I started by looking in the River Cottage Handbook No.2: Preserves by Pam Corbin. She begins by explaining that we “learnt about chutney-making from our Indian colonies in the nineteenth century, and authentic Indian chutneys are usually fresh preparations served with spicy foods”. So far so good, on this point I can find a general consensus. She continues,

The British interpretation of chutney is rather different: rich, highly spiced, sweet-sharp preserves, based on vegetables and fruit which are chopped small and cooked for a long time to create a spoonable consistency and mellow flavour. They often feature dried fruits too, which contributes natural sugar and textural contrast.

Relishes she defines as sitting somewhere between pickles and chutneys,

these are made from diced or chunkily cut fruit and vegetables but they are cooked for a shorter time than a chutney. They can be spicy, sweet, sour (or all three), may be eaten soon after making and should be kept in the fridge once opened.

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Prison lunch

Updated on Thursday, November 11, 2010 at 11:19AM by Registered CommenterVix

Today I had lunch in a prison.

It was just as vile as you might imagine.

A choice of meat pie, pasty or samosa with rice or potatoes (at least I think that is what they were, I can’t be sure). There was not a fresh vegetable or piece of fruit in sight. There was a "vegetable casserole" but I am not counting that since the only discernable components were peas and corn; ergo, it looked more like something that one’s body might expel than something one should be consuming. (Perhaps not so) sadly, I do not have a picture I can show you as we were not allowed to take cameras into the prison.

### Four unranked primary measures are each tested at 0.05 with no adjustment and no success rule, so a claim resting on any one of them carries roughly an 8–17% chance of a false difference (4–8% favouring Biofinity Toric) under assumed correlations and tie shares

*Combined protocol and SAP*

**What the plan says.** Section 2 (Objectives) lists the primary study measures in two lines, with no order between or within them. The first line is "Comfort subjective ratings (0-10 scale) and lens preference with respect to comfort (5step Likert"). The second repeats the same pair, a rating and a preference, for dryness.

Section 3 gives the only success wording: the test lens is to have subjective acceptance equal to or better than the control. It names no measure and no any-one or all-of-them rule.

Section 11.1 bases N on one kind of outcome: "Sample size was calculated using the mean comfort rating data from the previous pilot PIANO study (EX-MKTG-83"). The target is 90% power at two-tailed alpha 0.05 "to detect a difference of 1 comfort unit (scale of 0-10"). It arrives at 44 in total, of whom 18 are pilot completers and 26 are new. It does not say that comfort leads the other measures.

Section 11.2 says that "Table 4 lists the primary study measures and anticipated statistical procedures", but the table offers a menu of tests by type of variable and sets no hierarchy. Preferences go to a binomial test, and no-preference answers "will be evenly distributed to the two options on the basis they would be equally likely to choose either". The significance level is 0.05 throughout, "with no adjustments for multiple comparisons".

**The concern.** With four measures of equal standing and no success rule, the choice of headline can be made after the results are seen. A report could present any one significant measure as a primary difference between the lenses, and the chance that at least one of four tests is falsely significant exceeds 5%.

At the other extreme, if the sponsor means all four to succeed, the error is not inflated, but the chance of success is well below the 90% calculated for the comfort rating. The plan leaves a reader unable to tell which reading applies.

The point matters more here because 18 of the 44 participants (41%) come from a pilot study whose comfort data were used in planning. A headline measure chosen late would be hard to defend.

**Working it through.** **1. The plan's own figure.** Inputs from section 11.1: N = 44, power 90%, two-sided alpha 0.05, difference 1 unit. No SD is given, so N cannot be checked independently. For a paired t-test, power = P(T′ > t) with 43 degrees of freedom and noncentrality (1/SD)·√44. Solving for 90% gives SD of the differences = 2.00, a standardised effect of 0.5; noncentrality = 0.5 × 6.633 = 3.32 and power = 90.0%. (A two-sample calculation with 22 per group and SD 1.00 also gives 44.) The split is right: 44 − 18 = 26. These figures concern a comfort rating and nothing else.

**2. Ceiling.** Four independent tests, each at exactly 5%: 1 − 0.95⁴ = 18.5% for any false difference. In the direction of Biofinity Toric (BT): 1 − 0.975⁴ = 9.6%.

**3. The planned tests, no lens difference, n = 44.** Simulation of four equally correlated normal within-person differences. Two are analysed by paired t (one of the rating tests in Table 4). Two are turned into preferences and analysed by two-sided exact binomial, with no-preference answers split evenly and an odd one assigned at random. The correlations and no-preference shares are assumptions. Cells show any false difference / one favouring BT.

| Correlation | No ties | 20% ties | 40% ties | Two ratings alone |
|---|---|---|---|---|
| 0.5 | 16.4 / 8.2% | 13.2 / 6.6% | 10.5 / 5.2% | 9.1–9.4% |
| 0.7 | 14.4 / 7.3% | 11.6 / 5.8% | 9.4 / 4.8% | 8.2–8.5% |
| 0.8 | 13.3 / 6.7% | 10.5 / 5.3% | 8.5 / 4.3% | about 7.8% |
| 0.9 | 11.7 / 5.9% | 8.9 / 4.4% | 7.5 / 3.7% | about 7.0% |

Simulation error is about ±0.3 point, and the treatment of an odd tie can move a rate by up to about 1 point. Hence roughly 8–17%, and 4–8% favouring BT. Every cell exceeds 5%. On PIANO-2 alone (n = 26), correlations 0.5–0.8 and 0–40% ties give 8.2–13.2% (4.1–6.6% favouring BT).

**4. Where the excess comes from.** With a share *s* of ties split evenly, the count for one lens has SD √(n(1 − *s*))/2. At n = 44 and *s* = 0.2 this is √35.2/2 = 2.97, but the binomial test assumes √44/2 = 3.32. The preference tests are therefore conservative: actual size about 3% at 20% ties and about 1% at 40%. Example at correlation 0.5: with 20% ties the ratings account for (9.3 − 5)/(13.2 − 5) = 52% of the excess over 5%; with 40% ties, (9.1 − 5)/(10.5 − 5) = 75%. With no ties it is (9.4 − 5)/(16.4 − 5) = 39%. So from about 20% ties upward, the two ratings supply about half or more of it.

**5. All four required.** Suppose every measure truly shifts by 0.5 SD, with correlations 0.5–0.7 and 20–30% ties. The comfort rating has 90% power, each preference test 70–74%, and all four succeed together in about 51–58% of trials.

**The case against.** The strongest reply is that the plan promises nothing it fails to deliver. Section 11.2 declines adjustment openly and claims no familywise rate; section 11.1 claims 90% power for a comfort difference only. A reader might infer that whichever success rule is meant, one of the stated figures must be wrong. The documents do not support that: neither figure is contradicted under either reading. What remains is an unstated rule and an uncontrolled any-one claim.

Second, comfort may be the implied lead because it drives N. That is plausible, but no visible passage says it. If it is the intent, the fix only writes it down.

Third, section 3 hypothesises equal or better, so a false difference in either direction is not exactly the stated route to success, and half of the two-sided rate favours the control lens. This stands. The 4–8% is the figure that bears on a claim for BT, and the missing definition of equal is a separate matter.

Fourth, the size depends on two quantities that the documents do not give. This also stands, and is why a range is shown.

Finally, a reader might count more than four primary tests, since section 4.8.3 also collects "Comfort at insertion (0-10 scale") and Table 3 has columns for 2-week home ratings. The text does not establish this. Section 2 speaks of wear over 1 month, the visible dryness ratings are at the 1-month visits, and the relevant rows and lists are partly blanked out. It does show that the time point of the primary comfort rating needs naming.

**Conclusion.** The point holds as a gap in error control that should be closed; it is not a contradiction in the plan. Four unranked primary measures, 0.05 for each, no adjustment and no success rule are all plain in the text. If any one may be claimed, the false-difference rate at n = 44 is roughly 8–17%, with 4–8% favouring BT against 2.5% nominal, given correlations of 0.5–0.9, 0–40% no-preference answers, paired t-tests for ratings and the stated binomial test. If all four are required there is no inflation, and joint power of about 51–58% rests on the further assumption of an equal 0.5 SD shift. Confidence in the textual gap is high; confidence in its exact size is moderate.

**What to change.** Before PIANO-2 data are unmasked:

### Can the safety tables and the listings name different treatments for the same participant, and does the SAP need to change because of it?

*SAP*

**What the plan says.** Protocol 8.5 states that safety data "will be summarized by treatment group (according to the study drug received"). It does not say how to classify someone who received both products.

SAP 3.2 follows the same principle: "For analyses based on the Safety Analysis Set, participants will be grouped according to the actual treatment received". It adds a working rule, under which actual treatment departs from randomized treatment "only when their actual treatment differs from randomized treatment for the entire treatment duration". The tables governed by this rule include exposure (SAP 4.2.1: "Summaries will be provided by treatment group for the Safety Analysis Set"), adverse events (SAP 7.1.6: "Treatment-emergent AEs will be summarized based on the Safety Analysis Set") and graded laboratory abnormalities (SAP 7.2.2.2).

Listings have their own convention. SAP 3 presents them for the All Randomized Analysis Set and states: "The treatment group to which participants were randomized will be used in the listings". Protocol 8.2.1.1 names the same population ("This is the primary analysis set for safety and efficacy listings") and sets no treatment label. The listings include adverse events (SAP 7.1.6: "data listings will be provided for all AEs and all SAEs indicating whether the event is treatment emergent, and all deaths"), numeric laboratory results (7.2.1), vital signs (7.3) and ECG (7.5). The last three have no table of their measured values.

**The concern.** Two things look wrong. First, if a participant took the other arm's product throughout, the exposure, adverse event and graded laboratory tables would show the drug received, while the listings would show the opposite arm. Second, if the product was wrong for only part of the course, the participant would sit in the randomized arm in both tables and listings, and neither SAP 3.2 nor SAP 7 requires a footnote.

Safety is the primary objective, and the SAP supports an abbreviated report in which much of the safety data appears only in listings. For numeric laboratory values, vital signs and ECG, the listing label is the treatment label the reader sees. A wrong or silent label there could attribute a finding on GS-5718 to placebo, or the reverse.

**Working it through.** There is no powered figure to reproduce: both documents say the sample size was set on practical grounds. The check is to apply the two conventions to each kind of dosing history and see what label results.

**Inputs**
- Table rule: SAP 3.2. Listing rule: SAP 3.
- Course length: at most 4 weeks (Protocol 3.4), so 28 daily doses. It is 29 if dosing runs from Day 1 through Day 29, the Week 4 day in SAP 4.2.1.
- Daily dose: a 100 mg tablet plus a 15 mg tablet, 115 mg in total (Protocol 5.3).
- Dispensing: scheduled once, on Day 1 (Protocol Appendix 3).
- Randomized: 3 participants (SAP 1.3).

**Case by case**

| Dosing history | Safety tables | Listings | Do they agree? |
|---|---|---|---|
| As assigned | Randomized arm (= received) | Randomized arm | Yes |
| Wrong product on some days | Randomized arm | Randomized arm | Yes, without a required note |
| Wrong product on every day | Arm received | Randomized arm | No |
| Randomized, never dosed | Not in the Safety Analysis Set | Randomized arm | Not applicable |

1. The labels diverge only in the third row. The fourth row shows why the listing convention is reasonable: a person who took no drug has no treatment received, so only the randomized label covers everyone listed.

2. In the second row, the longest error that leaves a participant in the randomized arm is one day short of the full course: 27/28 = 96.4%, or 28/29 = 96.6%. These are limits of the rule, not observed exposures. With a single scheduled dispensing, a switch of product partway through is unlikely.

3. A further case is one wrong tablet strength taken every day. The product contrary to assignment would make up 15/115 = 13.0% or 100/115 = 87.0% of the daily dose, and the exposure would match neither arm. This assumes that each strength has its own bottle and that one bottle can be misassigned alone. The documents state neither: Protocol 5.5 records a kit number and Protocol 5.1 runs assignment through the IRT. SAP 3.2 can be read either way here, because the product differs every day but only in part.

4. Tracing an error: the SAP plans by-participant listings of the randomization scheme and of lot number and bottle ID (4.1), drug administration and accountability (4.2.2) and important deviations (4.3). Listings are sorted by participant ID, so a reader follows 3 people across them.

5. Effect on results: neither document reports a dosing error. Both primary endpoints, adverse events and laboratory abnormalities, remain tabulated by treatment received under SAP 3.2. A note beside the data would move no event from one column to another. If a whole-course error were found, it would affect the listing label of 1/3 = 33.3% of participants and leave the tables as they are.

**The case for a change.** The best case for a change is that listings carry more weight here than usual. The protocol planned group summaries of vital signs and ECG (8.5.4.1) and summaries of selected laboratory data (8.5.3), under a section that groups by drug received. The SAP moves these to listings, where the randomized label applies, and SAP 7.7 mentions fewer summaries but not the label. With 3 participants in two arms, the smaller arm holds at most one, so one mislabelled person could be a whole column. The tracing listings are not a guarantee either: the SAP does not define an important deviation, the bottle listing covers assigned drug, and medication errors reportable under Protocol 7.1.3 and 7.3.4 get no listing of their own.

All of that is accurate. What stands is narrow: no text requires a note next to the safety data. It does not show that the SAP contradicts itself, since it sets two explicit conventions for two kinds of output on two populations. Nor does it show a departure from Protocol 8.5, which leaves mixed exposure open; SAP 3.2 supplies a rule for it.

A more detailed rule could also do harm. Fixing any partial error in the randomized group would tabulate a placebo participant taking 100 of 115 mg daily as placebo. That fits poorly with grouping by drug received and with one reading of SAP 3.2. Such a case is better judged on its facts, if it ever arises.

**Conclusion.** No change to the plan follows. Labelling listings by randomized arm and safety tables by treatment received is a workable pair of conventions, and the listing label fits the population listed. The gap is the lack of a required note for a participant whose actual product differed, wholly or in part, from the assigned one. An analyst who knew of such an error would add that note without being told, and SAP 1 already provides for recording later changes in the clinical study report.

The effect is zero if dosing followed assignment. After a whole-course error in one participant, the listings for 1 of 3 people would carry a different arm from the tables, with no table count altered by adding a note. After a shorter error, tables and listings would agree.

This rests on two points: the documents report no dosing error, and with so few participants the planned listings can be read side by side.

You would be forgiven for wondering what on earth I was doing eating lunch in a prison. The Howard League for Penal Reform is a charity which campaigns for less crime, safer communities and fewer people in prison. They advocate that in most cases prison is ineffective in rehabilitating offenders and inevitably leads to reoffending, suggesting community sentences as an alternative for people on short-term sentences or for those that have committed non-violent offences. They also provide a legal advice service for children and young people in custody.

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Smoked salmon fettuccine with dill and capers

Last week I posted a recipe for prawn spaghetti. This is another of my favourite pasta dishes which is quick and easy to make and always pleases. I would have no reservations about serving this at a dinner party, people always ask for the recipe when they taste it and are blown away when I tell them how easy it is. The basis of the sauce is much the same as for the prawn spaghetti; a white wine reduction with shallots, lemon juice and capers, but with cream. While the prawn spaghetti is more of a summery dish, the simple addition of cream transforms the smoked salmon fettuccine into a rich and hearty pasta best enjoyed when it is cold outside.

I use (responsibly sourced) smoked salmon trimmings for this pasta. You could use a higher grade of smoked salmon, but I think it is wasted on such a dish. There is nothing wrong with smoked salmon trimmings, as the fish fanatics online shop explain, “The flavour is just as good as our other Smoked Salmon products but cheaper per kilo as it's not in perfect slices."  When you buy a smoked salmon dip, it is almost certain they are made from these and by purchasing them you can feel good about doing your little bit for the environment by using bits that would otherwise be wasted.